Mayo launching bioservices firm
Mayo Clinic has long processed and stored patient specimens for its own researchers.
Now it's packaging those services and others together to offer to outside clients via a new start-up company to be called Mayo Clinic Bioservices.
"Basically, we're taking advantage of some internal business that we've been doing for some time and now we're offering all of that externally to customers," explained Stephen Thibodeau, co-director of the Biorepositories Program in the Mayo Clinic Center for Individualized Medicine.
This new firm will allow Mayo Clinic to compete in a growing bio industry valued internationally in the billions.
He compared the business model to that used at Mayo Medical Labs, which tests patient sample for hospitals and researchers around the world. Mayo Clinic Biosciences won't run tests, though it will process, store and ship samples for its clients.
In addition to those services, it will also offer access to Mayo Clinic's Biobank. The Biobank features thousands of biological samples, such as blood, from healthy volunteers. Mayo Clinic has been collecting samples for seven years toward reaching a goal of 50,000 samples. Thibodeau estimates that the Biobank will finally reach that goal by June 2015.
The primary base for the new operation is being set up in the warehouse at 2915 Valleyhigh Dr. N.W., which Mayo Clinic bought in 2012. Some freezer units have already been installed and more construction to adapt the facility is underway. Thibodeau estimates that the facility will be ready this summer. Mayo Bioservices is expected to move in by August and have the operation running by September. It will also have satellite locations on Mayo Clinic's Florida and Arizona campuses.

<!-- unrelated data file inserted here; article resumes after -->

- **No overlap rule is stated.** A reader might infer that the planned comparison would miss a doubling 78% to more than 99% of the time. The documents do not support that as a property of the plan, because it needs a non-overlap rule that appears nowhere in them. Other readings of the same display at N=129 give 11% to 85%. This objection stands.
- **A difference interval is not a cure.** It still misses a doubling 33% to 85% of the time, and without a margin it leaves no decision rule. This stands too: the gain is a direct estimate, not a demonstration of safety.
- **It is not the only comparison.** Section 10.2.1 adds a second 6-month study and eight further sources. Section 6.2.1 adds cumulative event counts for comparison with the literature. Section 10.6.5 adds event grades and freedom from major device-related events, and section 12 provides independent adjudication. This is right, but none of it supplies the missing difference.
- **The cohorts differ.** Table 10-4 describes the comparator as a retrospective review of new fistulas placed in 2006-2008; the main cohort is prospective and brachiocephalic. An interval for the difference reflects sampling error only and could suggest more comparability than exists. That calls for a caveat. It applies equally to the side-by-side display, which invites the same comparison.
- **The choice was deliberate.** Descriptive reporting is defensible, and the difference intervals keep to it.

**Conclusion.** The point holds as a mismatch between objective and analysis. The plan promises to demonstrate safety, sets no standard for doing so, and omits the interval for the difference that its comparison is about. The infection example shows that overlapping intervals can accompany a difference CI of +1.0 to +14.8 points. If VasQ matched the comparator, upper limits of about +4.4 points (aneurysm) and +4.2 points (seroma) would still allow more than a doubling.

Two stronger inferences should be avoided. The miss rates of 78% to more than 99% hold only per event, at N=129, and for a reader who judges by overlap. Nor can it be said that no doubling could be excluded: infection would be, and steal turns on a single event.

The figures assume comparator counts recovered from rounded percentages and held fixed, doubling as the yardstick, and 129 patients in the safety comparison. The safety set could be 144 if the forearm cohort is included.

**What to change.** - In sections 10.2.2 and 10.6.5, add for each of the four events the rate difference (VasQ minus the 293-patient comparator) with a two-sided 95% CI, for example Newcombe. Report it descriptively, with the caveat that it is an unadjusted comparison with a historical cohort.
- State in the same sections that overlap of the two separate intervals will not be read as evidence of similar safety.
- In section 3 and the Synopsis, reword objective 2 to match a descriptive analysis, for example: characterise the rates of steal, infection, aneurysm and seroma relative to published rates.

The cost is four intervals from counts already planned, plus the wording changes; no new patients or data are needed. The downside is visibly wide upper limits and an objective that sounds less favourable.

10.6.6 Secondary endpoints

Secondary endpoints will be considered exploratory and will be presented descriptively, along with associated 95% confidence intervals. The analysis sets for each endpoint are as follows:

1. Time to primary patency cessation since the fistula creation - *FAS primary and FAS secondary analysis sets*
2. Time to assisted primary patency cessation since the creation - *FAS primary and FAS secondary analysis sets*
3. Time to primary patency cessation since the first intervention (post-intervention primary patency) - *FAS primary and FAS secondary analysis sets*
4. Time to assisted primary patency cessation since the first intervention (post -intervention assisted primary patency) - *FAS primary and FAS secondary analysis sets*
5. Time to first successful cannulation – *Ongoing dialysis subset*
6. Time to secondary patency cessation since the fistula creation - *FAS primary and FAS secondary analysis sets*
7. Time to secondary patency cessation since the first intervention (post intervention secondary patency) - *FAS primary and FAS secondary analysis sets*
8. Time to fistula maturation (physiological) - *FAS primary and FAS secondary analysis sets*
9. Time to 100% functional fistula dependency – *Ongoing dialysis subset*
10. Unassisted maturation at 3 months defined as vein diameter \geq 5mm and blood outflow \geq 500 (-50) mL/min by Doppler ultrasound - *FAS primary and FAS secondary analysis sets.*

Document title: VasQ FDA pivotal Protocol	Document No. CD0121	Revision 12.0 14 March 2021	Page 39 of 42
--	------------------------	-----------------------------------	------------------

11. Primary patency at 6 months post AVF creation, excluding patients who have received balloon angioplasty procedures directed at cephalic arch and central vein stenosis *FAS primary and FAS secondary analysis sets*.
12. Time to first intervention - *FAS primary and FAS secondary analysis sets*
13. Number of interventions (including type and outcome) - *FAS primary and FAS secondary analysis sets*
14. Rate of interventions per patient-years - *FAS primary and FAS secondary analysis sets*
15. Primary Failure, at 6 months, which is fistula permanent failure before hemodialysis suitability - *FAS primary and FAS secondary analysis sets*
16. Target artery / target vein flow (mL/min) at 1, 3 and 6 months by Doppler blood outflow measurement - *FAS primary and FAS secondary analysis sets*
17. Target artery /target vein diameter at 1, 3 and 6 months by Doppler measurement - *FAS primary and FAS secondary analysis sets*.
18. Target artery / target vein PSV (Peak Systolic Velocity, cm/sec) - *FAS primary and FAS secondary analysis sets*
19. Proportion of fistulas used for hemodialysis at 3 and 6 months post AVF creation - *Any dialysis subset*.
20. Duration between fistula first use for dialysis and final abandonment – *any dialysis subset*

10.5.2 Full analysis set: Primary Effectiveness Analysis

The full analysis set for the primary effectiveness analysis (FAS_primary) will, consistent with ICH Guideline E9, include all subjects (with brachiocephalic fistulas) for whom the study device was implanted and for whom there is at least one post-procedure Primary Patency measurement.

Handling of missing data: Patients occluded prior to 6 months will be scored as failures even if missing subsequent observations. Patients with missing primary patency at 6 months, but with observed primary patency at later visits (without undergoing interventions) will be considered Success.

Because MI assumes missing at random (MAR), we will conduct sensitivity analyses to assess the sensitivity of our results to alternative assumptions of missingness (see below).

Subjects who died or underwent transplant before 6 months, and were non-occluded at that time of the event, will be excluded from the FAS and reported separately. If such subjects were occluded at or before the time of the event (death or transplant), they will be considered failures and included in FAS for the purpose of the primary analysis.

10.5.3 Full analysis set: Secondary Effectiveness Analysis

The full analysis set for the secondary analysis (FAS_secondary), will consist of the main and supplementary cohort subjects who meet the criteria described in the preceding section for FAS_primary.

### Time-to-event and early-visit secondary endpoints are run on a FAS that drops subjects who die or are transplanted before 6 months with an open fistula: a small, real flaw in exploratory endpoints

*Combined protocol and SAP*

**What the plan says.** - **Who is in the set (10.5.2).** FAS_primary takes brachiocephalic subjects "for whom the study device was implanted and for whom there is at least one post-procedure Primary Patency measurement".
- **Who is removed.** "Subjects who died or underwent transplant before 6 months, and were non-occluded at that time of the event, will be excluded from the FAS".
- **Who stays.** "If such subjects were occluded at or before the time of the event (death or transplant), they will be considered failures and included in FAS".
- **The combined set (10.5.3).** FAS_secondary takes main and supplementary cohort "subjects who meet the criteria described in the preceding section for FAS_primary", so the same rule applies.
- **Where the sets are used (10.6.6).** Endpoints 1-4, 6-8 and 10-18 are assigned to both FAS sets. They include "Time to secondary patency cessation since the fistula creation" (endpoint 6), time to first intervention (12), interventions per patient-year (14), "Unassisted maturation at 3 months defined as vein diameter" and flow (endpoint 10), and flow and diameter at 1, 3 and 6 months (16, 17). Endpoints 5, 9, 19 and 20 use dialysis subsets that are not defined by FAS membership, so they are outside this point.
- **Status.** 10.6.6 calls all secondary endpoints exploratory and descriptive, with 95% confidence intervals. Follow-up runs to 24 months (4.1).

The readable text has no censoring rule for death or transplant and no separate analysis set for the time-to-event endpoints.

Mayo Clinic currently supports the internal clinic sample processing and storage with a staff of about 70 employees, 50 of which work in Rochester.
"Initially, we expect to have a sufficient amount of staff. Though we do expect the business to grow over time and that we'll need to add more later," he said.
While it's not in operation yet, Mayo Clinic Bioservices has already signed up its first customer.Los Angles-based Sanguine recently signed up to have Mayo Clinic Bioservices process, store and ship biospecimens that Sanguine has collected for clients.
"We are excited about the pilot project with Mayo, not only because it increases the scalability of our business, but also because it allows individuals that have been on our waiting list to participate in the research and development of new treatments," stated Sanguine CEO Brian Neman in the annoucement. "Mayo Clinic Bioservices has tremendous infrastructure and processing capacity that will meet our existing needs while also offering the potential for future expansion."
The agreement between Mayo Clinic and Sanguine is a fee-per-service deal at this point, though they expect the business connection to deepen as time goes on.
"We hope to have a long-term relationship with Sanguine," according to Thibodeau. "Essentially, we're the laboratory arm of Sanguine."